Create the Ultimate Project Communication Management Plan

pmStudent Contributor George J. Newton helps you excel at planning your project communications.

The Project Communication Management Plans provide you with a guide of how you will communicate with all key project stakeholders including the client and the team.  Your stakeholders are vital to your project as they provide visibility, set clear expectations of the project, help to reduce time in meetings and act as champions for your project.

Whether it’s informal communication like discussion boards and email or more formal documentation like status reports, it is important to have a plan in place that everyone is aware of.  Let’s consider the What, How, Why, When and Who for creating your ultimate plan for project communication.

Step One: What Are You Communicating?

The first step in creating an effective communication plan is to work out the team’s communication needs and ensure that they are all included in your plan.  To do this you will need to consider the whole life cycle of the project and make sure you know what communication is appropriate at each stage.

Tailor this specifically to your project, make sure you listen to the stakeholders and discuss this with your team.  Look at what work you are doing and the size of the project to create realistic expectations.

Step Two: How Are You Communicating?

Next, you need to decide what method of communication you will use.  Will you have weekly update meetings, or can you make do with status reports and a project discussion board?  Consider the needs of each team member and the preferences of all stakeholders.  Learn your client’s expectations and preferences and tailor your communication methods to them.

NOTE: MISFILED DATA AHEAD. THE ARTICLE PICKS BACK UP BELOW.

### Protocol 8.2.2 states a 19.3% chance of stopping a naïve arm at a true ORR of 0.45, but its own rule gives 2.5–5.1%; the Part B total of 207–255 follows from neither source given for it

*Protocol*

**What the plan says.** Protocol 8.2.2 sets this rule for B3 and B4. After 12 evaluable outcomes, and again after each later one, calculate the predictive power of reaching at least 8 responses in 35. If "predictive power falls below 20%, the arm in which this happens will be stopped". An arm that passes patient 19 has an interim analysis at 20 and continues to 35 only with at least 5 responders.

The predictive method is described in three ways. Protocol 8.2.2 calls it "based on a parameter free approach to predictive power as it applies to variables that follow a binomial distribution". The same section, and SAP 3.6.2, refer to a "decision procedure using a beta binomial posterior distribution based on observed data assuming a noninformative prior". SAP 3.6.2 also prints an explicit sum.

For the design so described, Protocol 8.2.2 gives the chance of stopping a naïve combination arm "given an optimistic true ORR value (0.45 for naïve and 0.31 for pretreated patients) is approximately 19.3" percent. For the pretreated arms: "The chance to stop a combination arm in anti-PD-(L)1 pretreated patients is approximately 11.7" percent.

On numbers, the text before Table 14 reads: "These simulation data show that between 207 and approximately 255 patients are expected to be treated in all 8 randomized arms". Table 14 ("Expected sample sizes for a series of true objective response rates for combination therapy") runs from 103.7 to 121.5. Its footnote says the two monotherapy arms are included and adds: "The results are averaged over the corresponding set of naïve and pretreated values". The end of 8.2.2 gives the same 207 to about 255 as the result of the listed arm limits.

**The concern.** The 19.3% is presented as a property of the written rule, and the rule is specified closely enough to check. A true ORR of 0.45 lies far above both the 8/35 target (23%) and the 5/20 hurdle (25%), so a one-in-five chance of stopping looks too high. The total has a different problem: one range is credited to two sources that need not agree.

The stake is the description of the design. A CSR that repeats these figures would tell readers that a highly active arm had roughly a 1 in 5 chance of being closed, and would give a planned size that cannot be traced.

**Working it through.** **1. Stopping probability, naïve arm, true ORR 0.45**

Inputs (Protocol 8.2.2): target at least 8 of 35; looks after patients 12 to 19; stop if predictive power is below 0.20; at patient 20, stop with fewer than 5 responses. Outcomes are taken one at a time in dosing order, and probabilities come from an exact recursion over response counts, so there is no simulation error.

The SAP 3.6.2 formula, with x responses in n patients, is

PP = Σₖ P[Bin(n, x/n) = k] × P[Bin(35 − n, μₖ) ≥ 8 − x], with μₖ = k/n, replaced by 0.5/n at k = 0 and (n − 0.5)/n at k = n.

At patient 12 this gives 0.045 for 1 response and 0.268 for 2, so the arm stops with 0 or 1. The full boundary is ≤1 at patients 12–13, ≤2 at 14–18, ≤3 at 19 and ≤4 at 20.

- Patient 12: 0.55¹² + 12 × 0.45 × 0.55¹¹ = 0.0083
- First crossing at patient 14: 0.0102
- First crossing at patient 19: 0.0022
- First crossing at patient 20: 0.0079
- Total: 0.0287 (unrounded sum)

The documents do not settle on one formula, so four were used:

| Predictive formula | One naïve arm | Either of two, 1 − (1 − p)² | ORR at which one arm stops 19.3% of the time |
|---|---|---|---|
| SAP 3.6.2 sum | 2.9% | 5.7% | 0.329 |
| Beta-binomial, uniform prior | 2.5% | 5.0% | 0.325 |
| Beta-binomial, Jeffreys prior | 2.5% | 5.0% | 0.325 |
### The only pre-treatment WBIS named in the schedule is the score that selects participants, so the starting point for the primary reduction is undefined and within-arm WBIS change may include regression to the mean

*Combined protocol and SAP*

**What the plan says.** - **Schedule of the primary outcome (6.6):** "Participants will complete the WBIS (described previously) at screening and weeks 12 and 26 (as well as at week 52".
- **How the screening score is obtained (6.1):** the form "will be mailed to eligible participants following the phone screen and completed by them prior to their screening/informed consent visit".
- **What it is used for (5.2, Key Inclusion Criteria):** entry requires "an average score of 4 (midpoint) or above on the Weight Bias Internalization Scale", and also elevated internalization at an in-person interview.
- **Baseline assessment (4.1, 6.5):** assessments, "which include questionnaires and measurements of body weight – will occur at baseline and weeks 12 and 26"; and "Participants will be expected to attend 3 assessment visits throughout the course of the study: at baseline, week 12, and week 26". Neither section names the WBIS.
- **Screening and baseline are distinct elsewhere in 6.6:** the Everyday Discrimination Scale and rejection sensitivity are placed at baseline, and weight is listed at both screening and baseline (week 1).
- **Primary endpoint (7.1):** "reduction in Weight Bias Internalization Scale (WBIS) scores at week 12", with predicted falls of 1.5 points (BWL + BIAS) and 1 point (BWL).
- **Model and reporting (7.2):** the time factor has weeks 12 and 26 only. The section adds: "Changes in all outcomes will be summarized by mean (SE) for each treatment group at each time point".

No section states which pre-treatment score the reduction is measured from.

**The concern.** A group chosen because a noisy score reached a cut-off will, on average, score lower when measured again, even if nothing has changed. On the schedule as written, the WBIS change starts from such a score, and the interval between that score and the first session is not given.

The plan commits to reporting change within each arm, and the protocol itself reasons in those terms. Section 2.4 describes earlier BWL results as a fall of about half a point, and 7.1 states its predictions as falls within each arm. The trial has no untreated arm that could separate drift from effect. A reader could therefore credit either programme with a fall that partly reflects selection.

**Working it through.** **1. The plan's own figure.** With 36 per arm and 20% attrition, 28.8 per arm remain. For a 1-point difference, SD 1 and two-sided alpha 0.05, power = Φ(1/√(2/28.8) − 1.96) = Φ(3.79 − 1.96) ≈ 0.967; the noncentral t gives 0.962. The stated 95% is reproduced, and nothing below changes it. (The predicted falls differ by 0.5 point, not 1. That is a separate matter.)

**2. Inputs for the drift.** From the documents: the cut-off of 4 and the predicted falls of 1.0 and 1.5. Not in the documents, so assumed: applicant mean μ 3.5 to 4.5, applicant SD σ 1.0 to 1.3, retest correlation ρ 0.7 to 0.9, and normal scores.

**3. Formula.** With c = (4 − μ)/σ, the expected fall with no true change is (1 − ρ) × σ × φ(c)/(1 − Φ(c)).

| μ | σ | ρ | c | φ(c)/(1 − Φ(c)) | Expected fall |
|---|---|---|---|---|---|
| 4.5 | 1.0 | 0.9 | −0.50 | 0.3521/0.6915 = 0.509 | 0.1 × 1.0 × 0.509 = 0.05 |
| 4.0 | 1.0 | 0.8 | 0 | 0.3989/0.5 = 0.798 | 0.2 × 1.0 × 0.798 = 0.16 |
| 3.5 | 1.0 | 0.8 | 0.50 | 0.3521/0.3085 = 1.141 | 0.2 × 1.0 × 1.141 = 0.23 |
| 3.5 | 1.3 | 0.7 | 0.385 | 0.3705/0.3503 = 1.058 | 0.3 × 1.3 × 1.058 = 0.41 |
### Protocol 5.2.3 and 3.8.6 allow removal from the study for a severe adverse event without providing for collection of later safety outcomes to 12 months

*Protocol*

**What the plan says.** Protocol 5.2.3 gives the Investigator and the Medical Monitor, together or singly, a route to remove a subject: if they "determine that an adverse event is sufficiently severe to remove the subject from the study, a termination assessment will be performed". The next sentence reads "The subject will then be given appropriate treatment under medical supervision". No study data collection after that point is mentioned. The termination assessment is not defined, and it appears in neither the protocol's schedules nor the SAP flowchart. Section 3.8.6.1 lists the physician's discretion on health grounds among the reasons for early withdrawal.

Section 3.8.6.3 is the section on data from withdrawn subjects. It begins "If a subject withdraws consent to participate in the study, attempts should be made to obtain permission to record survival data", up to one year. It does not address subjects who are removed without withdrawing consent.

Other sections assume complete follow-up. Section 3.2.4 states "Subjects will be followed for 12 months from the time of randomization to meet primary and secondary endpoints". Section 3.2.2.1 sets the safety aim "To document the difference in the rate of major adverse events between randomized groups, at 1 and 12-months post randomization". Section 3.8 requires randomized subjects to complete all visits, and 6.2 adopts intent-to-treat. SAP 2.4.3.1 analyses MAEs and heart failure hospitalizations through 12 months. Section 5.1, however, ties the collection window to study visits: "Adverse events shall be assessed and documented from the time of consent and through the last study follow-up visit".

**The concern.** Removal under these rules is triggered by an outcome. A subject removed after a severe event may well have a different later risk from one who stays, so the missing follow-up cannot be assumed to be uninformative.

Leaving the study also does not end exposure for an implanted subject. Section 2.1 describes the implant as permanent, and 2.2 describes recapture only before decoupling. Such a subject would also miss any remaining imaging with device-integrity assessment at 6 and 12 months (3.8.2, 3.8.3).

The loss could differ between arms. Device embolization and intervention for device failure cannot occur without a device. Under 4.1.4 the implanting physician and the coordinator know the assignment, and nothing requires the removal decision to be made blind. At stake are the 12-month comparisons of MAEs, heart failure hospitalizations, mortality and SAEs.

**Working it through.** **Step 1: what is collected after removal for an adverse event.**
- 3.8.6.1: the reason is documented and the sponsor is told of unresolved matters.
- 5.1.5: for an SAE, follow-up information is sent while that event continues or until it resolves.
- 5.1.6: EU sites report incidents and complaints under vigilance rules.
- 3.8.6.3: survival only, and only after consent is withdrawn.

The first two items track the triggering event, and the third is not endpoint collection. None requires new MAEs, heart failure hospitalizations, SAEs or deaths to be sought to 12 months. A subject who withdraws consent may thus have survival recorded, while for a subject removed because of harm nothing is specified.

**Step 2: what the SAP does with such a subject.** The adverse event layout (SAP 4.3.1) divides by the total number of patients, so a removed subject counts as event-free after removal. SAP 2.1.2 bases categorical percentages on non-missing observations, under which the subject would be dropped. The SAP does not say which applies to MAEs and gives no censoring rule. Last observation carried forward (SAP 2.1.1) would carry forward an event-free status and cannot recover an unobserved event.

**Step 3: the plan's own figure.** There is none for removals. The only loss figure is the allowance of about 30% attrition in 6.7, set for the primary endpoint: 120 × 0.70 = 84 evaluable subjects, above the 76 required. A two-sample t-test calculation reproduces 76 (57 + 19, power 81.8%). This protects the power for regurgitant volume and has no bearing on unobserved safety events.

Think ahead about how you will communicate any sensitive information to clients and stakeholders, it is important to have plans in place for this in advance.

Step Three: Why Are You Communicating?

Make sure you are making a purposeful plan and consider communication necessity. Set goals for each method of communication with clear guidelines of what you wish to achieve. This becomes invaluable for meetings; you can set meeting outlines and agendas to ensure they stay on track and don’t go off course.

Make sure all guidelines are clear and concise to be understood by all team members and avoid over communication.  Too many notifications and messages may lead to key information being missed due to the sheer volume of information they are receiving.

Step Four: When Are You Communicating?

Set out in your plan the desired frequency of your communication for each method and have clear expectations of this from the get-go to prevent you from being inundated with status update requests.   Avoid bombarding people with messages and meetings leading to people missing key information due to over-communication.  In the digital age, we are susceptible to information overload, and knowing how often you will provide key information will allow team members to prioritize accordingly.

Keep the plans open to change and make contingency plans for any risks that may affect your project.  Scope Creep is common and can affect timelines.

Step Five: Who Are You Communicating To?

Your answer to who has two parts, those you are communicating to and those who own the communication.  In terms of the first part, you want to make sure you have identified all team members, clients, and stakeholders for the project who will need regular updates.  Speak with them to find out their preferred methods of communication and tailor as much as you can.   Remember that not all team members or stakeholders need to receive every form of communication.

When thinking about who owns what communication, you are looking to assign the person providing that communication to the rest of the team.  This is usually a project manager but could easily be dedicated to a project analyst or other team members where appropriate.  This provides accountability and can highlight potential bottlenecks.

You’ve Got This!

Follow these five steps and you will create a communication plan that is clear, has set goals and timeframes, and clear lines of accountability.  When your plan is finished make sure it is visible to all project stakeholders and team members.


About George J. Newton

Business development manager George J. Newton, and, is a writer for who has been married for ten years.  As such, he has now perfected the art of the apology.